No credence was placed in a simple change of opinion by homosexuals, such as was granted to Jehovah's Witnesses, who were not taken entirely seriously, or even to political prisoners. Two categories were seen among homosexuals: the constitutionally hard-boiled homosexual and the occasional offender. Since in neither case was the Aryan status of the homosexual in doubt, all could remain alive. If necessary, homosexuals were to be castrated, but they were permitted to continue to work. As a matter of policy, extermination was therefore restrained. In practice there were other contrary impulses on the part of the SS, and those who wore the pink triangle met an unusually harsh fate. The social controls directed at homosexuals within the camp represented a continuation and an intensification of social controls imposed by society at large.
Continuity of Social Control
At the beginning of this essay, I mentioned the questionable attempt of some historians to deny the uniqueness of the Third Reich, to historicise it and to externalize responsibility. This approach has nothing to do with the connection I would like to establish here between society as a whole and society inside the camps. This continuity remains within the German context and does not seek its origins outside the frontiers of the Reich. The concentration camp was an extreme instance of social control. It mixed ordinary and singular characteristics of social regulation. For example, it was and is "normal" to categorize and stigmatize people; it is "singular" to ascribe total uselessness to a certain group. It is "normal" to organize the life of an inmate; it is "singular" to view the life of a prisoner as being of almost no value. It is "normal" to devalue homosexual activities and to impose certain disadvantages on those who engage in them; it is "singular" to impose this devaluation by physical force and without constitutional procedures. It is "normal" (up to the present day) to stigmatize homosexuals; it is "singular" to attempt to eliminate homosexual life-styles and to destroy the subculture completely by organizing police raids.
The closer a prisoner's category was to the heart of Nazi ideology, the more dangerous his circumstances in the camp. Furthermore, the more repressively a group was controlled in society, the harder the fate of its members within the camp. Increasing the number of those sentenced, and imposing stricter rules in the military and party organizations, was followed by an increased death rate in the camp. The more marginal the social position of a group, the more marginal their position was within the camp.
The prisoners with the pink triangle had certainly shown "precamp" qualities of survival, but they did not get a chance to apply these qualities in the camp. Because their subculture and organizations outside had been wantonly destroyed, no group solidarity developed inside the camp. Since outside the concentration camp homosexuals were regarded as effete, they were given no tasks of self-administration inside the camps. Since every contact outside was regarded as suspicious, homosexuals did not even dare to speak to one another inside (as numerous survivors have reported in interviews). Since homosexuals were generally regarded as worthless, their fellow prisoners had a lower regard for them. Thus, few accounts of the pink triangles exist, and those that do exist have a spiteful flavor.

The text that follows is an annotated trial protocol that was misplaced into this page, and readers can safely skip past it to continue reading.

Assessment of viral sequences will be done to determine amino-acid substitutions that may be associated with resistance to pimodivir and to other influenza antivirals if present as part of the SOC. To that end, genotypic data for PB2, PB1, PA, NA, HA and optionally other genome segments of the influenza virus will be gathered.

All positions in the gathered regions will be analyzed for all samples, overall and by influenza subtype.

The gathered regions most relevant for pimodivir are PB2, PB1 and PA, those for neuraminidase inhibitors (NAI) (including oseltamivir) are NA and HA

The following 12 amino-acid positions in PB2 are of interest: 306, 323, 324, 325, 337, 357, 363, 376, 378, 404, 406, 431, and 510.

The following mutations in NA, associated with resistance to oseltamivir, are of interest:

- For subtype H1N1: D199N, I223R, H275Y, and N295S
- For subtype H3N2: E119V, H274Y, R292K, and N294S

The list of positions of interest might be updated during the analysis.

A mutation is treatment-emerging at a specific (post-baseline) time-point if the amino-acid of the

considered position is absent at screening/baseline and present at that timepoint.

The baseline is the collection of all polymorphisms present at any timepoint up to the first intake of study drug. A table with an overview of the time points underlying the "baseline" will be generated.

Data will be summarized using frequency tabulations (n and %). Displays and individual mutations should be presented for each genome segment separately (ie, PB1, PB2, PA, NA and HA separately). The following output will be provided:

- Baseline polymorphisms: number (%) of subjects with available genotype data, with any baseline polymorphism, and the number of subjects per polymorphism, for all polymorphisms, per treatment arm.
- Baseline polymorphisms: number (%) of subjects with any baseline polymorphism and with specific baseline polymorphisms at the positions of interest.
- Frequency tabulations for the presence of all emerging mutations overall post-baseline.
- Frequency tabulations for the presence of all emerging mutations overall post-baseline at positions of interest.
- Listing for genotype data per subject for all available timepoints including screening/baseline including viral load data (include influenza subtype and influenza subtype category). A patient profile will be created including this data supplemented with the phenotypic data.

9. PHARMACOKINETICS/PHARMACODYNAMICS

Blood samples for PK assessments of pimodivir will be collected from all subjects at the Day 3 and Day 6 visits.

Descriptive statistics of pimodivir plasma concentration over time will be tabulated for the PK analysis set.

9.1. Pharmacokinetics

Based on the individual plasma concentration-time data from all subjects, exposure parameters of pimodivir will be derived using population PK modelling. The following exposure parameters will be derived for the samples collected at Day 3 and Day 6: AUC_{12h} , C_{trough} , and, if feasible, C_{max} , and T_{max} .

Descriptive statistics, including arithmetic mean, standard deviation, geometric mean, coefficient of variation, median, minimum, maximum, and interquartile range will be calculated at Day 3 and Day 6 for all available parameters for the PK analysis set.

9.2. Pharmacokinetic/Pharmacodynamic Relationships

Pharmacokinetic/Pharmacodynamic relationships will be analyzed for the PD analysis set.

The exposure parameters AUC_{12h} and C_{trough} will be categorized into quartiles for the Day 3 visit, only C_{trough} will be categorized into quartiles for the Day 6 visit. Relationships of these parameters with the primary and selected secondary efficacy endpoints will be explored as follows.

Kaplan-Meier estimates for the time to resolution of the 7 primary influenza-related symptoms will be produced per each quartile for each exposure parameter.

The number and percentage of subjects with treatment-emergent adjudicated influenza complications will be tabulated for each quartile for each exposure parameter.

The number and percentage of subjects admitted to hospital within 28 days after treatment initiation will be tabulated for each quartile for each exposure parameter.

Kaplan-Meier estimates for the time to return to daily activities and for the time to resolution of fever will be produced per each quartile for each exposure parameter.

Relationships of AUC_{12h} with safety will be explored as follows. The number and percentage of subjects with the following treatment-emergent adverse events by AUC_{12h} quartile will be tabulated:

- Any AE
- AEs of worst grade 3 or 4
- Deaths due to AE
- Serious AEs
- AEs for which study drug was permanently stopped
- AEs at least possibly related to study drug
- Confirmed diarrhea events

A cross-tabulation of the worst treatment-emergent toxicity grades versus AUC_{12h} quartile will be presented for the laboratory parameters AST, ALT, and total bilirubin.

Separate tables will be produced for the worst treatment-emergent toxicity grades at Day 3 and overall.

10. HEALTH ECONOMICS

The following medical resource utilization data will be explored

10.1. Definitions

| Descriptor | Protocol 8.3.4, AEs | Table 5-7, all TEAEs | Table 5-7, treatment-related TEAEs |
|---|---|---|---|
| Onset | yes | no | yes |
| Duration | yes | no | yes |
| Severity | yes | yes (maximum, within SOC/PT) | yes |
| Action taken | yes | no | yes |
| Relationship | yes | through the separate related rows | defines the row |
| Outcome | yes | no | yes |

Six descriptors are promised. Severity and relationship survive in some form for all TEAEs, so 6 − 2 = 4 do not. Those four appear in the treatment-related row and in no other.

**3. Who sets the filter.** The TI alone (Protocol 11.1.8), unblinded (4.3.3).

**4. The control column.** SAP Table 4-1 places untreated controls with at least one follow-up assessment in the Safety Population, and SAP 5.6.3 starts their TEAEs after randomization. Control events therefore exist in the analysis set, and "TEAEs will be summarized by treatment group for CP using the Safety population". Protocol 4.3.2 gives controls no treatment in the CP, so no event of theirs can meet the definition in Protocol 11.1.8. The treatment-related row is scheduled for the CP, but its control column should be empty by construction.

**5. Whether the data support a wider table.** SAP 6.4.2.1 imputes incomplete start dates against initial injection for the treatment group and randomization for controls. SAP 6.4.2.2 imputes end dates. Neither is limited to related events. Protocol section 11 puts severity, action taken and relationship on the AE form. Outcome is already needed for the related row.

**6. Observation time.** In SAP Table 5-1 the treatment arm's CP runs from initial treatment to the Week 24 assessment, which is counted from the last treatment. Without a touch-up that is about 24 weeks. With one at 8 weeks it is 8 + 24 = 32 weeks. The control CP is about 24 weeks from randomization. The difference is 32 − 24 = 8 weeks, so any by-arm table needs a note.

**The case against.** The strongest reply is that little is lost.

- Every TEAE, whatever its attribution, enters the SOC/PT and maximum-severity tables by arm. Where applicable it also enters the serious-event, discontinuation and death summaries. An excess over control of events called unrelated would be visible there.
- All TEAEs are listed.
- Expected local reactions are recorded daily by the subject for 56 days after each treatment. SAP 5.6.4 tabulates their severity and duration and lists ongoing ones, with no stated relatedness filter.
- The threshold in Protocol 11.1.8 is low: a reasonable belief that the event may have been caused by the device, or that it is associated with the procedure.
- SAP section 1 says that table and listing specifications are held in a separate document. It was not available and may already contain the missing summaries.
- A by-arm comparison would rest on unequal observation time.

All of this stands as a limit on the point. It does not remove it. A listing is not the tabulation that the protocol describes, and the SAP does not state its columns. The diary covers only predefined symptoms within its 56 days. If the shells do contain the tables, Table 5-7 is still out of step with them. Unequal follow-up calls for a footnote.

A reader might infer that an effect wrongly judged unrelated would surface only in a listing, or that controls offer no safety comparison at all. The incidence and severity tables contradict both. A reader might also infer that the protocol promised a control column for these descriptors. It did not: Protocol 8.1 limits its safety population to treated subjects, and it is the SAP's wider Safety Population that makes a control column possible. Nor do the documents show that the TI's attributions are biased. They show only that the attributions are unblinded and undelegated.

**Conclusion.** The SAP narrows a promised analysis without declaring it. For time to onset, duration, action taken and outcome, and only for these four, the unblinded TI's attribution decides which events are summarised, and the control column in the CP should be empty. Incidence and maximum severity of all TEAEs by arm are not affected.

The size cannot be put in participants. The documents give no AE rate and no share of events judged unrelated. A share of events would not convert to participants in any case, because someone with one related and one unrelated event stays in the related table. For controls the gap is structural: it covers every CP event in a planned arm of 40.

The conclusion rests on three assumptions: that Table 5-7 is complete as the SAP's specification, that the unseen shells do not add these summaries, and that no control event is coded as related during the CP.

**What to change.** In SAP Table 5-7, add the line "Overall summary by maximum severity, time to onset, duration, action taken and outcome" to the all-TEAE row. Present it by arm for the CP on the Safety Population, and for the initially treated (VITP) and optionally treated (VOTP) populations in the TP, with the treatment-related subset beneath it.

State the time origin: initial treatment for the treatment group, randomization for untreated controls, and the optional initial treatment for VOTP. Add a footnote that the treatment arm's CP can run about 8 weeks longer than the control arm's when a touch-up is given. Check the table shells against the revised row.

Differences between Prisoner Categories
To regard the prisoners according to their categories means distinguishing between major and minor sufferings. Is that permissible? We could even ask: Is social science still possible after Auschwitz? Nevertheless, various developments have virtually given a positive answer to these questions. After 1945 differences in the fate of different groups of prisoners have been recognized by differences in compensation. Research, too, has given varying degrees of attention to the different groups of victims. The color of the assigned triangle (i.e., the prisoner category) was the basis for a collective fate.
In my empirical research, I have sifted all extant documents to examine the names and data on all concentration camp prisoners registered as being homosexual.' I found the data for about 1,500 homosexuals (This is a complete survey of the quite incomplete documents). I chose as control groups Jehovah's Witnesses (about 750) and political prisoners (200). Each category of prisoner seemed to possess a characteristic social profile. If we look at the distribution according to age upon committal to a camp, the Jehovah's Witnesses predominate in the somewhat older age group (from 35), and the homosexuals in the second somewhat younger one (20-35). Committal figures have regular curves, which are quite different for the three groups. For homosexuals the year 1942 marks the peak (with a quarter of all committals), and for Jehovah's Witnesses the years 1937 and 1938 (half of all committals) are the peaks. The committal figures for the politicals remain at the same level, with a slight rise toward the year 1944. The death rate for homosexual prisoners (60 percent) was one and a half times as high as for political prisoners (41 percent) and Jehovah's Witnesses (35 percent). Some background variables, such as professional status, marital status, and number of children, have been considered.TABLE 20.1